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Table aliases

Simplify development using table aliases instead of raw auto-generated table names.

Tableland tables are created in a globally unique format. However, this can disrupt the development workflow as it requires developers to adhere to the exact table name, which can be cumbersome to remember and type out. Instead, you can leverage table aliases to enhance the development experience and configure custom table names used locally by the SDK.


When instantiating a Database, the aliases parameter can be used to configure table aliases within a JSON file. The aliases parameter can make use of the @tableland/node-helpers synchronous method jsonFileAliases('...') where the configuration file's path is passed to it. Or, for asynchronous operations or non-Node.js environments, you can set up your own implementation. Table reads and writes will automatically use this file upon Database.prepare(...) method calls.

An alias is, in a sense, the same as a table prefix but with local uniqueness restrictions and only scoped to your project alone (i.e., has no relationship to the broader Tableland network).

Under the hood, aliases contains an object with read and write functions. The read function must return a mapping of the project-scoped table alias to the universally unique Tableland table name—for example, { "users": "users_31337_2" }. The write function will be called any time a Database instance is used to create a table and modifies the JSON file, writing the mapping to it.


All project aliases must be unique. If you try to create a table with a preexisting alias saved in your config file, it'll overwrite the existing mapping.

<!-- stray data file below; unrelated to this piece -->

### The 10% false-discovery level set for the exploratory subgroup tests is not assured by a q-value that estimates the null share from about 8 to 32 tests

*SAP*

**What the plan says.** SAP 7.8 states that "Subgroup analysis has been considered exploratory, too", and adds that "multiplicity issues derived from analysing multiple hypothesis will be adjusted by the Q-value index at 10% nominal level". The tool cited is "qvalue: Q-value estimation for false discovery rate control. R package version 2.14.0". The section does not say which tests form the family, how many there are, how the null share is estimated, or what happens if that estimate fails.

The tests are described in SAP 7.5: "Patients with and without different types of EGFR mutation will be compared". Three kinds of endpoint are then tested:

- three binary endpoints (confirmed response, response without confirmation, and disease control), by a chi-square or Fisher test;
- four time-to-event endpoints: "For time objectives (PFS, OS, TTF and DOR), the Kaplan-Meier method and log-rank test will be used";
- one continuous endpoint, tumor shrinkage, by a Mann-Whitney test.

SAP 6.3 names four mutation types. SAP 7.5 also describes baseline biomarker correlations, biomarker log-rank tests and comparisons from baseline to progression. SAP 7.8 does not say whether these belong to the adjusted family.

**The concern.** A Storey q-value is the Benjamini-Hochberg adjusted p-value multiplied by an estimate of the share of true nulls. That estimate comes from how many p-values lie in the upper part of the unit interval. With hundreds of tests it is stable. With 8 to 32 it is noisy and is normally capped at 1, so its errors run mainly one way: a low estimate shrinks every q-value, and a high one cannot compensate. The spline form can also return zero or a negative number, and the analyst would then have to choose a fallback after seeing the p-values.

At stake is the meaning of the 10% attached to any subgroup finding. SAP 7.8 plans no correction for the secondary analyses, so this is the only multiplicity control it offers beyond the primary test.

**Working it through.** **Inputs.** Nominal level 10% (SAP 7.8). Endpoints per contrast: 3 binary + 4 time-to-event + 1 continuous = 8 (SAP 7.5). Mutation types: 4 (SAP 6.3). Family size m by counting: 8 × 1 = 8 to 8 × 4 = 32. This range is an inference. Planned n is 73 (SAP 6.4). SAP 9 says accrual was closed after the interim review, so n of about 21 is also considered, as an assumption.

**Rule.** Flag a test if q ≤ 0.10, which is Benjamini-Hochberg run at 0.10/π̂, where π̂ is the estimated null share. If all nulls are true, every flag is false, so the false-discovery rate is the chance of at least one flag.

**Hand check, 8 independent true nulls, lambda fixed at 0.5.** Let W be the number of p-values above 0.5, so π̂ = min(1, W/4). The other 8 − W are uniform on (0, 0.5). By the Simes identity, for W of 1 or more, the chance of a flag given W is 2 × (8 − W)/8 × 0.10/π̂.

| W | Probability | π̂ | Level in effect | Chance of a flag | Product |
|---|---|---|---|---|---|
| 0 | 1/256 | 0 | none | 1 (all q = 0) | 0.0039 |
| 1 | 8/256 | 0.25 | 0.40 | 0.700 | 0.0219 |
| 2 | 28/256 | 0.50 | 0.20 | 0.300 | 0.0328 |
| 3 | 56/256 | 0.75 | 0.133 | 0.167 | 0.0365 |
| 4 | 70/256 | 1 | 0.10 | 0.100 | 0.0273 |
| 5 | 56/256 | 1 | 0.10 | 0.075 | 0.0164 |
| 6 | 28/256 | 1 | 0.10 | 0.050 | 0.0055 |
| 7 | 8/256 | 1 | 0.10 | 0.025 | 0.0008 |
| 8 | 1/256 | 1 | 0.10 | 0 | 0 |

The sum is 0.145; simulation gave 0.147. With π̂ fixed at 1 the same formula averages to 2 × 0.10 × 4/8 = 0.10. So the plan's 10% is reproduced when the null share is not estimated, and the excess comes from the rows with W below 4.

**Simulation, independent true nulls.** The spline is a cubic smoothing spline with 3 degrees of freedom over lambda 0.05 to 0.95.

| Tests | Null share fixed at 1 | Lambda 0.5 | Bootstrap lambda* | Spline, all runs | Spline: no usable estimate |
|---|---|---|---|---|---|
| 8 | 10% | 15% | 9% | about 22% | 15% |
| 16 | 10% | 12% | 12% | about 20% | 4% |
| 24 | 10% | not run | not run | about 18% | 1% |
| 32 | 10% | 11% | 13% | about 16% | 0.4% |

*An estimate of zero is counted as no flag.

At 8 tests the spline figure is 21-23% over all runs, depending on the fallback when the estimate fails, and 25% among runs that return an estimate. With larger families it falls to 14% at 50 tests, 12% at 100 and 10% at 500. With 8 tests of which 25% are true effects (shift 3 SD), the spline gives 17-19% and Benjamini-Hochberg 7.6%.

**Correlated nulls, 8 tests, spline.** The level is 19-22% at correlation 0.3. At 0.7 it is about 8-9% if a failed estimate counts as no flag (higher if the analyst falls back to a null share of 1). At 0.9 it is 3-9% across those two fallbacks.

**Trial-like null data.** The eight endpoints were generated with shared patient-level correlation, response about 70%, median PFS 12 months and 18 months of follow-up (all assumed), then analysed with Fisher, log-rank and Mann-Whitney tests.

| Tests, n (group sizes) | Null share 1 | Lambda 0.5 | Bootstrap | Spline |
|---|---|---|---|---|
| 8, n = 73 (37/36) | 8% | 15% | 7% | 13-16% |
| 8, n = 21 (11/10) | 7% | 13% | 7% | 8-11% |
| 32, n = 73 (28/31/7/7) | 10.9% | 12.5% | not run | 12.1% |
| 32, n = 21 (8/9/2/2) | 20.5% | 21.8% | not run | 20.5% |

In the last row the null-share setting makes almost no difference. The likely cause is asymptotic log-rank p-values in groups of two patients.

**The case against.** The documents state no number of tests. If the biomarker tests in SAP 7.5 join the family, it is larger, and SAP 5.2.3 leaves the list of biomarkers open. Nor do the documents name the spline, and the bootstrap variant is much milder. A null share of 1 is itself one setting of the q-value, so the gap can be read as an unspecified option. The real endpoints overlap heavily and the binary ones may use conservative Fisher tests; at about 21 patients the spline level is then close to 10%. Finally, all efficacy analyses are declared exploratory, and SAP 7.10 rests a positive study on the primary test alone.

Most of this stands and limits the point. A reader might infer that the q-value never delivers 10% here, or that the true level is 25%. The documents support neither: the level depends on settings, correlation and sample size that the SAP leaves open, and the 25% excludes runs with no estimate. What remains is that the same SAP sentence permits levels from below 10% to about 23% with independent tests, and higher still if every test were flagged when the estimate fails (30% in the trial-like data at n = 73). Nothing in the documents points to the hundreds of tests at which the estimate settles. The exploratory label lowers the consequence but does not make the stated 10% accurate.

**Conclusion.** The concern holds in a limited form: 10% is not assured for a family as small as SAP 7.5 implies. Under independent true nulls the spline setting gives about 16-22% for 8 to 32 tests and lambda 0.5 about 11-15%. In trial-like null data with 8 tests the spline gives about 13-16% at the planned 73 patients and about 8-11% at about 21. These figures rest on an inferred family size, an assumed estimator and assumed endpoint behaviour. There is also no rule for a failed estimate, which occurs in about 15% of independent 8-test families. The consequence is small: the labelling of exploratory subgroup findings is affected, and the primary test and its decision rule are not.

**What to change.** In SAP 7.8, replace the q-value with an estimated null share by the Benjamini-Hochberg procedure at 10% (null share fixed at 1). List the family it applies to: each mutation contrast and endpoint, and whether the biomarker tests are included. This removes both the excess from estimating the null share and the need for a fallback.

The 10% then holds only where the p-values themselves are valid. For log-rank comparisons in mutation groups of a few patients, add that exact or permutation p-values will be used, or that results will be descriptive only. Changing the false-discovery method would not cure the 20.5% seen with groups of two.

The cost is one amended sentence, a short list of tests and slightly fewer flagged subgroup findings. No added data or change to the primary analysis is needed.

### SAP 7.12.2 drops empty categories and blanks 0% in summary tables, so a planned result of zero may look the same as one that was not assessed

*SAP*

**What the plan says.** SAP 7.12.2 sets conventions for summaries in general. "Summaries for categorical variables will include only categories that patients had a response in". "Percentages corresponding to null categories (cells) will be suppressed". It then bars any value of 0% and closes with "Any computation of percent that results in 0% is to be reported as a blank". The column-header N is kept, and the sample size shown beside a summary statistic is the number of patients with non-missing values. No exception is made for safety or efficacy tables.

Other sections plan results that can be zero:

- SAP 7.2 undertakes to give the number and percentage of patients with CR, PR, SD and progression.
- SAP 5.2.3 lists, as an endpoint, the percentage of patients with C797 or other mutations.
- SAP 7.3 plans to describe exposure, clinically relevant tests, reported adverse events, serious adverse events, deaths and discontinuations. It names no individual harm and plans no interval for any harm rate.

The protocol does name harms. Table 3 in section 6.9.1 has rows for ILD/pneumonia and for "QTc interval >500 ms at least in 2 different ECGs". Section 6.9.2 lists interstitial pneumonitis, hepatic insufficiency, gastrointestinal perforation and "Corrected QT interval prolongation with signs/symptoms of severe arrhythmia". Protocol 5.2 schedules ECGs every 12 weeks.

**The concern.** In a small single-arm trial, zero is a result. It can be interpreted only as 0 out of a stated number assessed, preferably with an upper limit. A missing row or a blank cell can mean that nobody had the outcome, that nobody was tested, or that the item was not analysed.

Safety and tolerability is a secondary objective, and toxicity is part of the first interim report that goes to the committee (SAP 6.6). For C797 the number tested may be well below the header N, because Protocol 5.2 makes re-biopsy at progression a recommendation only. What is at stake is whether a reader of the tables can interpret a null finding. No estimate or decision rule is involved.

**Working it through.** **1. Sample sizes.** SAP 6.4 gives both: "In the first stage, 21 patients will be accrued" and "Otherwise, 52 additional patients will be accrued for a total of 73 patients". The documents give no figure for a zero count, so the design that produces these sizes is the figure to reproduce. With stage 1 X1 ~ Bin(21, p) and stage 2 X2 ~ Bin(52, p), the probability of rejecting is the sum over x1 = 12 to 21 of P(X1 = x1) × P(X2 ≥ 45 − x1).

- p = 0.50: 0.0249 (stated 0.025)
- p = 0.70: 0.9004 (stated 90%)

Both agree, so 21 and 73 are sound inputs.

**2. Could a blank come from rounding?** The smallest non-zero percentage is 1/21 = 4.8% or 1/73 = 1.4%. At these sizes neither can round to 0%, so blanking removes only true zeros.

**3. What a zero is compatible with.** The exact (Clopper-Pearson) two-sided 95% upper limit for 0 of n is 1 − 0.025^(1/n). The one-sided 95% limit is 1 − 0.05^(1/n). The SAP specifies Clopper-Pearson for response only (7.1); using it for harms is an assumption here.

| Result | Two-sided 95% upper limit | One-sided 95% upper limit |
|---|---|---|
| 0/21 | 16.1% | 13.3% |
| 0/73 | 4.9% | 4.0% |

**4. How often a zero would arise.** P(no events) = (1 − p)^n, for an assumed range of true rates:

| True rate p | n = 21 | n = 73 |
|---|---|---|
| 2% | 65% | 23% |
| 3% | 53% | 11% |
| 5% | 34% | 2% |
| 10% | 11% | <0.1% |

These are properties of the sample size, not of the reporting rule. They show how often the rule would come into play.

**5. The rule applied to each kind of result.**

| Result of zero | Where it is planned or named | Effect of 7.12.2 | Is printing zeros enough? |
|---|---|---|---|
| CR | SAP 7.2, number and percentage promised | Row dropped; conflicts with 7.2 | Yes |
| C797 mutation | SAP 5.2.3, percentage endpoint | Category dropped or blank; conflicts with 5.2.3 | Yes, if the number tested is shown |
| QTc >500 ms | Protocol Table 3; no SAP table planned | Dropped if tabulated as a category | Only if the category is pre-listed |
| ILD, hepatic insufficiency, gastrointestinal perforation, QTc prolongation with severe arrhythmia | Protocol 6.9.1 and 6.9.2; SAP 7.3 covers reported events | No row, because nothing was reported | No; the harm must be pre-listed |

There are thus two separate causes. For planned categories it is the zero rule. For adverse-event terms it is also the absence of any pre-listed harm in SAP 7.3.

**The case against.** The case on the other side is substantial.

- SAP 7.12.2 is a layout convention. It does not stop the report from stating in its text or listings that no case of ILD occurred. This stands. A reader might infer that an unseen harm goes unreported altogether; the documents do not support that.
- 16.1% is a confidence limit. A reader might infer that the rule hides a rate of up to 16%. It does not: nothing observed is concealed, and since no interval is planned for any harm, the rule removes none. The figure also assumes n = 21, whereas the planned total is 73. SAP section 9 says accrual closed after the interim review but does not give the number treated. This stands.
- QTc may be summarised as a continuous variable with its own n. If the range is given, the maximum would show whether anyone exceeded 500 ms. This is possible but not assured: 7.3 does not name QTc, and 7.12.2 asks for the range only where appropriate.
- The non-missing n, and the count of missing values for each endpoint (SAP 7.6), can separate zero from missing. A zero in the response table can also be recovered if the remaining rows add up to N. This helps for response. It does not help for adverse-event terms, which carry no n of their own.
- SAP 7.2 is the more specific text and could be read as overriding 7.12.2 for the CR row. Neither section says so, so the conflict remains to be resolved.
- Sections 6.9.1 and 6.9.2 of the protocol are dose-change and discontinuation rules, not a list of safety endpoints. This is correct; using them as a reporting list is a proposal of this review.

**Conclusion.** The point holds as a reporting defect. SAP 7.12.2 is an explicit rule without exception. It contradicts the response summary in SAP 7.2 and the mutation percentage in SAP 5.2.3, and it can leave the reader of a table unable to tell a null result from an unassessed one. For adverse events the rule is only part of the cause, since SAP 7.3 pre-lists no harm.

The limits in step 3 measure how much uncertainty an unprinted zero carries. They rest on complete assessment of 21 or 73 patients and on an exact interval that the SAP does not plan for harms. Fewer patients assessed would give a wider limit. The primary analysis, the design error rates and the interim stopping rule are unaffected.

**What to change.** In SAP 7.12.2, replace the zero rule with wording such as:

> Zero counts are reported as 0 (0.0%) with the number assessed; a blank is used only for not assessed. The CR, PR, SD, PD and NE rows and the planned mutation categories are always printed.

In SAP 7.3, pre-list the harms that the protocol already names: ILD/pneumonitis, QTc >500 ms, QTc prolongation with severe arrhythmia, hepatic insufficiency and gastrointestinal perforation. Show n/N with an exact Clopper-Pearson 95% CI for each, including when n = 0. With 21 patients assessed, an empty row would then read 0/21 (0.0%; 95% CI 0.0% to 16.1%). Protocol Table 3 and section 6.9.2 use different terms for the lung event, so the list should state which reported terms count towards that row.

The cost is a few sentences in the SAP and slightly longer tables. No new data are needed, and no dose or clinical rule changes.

From your project, install the SDK and node helpers:

npm install --save @tableland/sdk @tableland/node-helpers

Then, in your source code, import these packages:

import { Database } from "@tableland/sdk";
import { jsonFileAliases } from "@tableland/node-helpers";

Database aliases parameter

When you use aliases, you pass them as the aliases value upon instantiating a new Database. The aliases parameter can make use of the node-helpers method jsonFileAliases('...') for Node.js environments, and it's synchronous in nature. For non-Node.js environments, you'll have to implement the read and write functions yourself—this can be asynchronous, if desired.

For context, the type and interface below underpin the aliases parameter, shown in TypeScript. A NameMapping is a simple object that maps a table alias to a table name. The AliasesNameMap is an object that contains the read and write functions; the former returns an object of table names to table aliases, and the latter will write aliases to the config file. This all happens under the hood, so you don't have to worry about it once you set it up.

type NameMapping = Record<string, string>;

interface AliasesNameMap {
read: (() => Promise<NameMapping>) | (() => NameMapping);
write: ((map: NameMapping) => Promise<void>) | ((map: NameMapping) => void);

Node.js environment

The @tableland/node-helpers is designed to operate in a Node.js environment, creating a file on your local machine that contains the table aliases.

As a best practice, the alias config file should exist in your project's directory to ensure the mappings from table aliases to the generated names are persisted and do not get lost. It will ultimately contain all of your table aliases. You can either create a file (e.g., name it tableland.aliases.json), or you can simply pass a path to a directly or path to a non-existent file to have one created for you. All of these would be valid ways to define the aliases parameter:

  • Path to a file that exists: jsonFileAliases("/path/to/tableland.aliases.json")
  • Path to a directory without an existing aliases file: jsonFileAliases("./")
    • This will create one called tableland.aliases.json in the directory.
  • Path to a custom filename that doesn't exist: jsonFileAliases("./my-aliases.json")
    • This will create one with the custom name in the directory.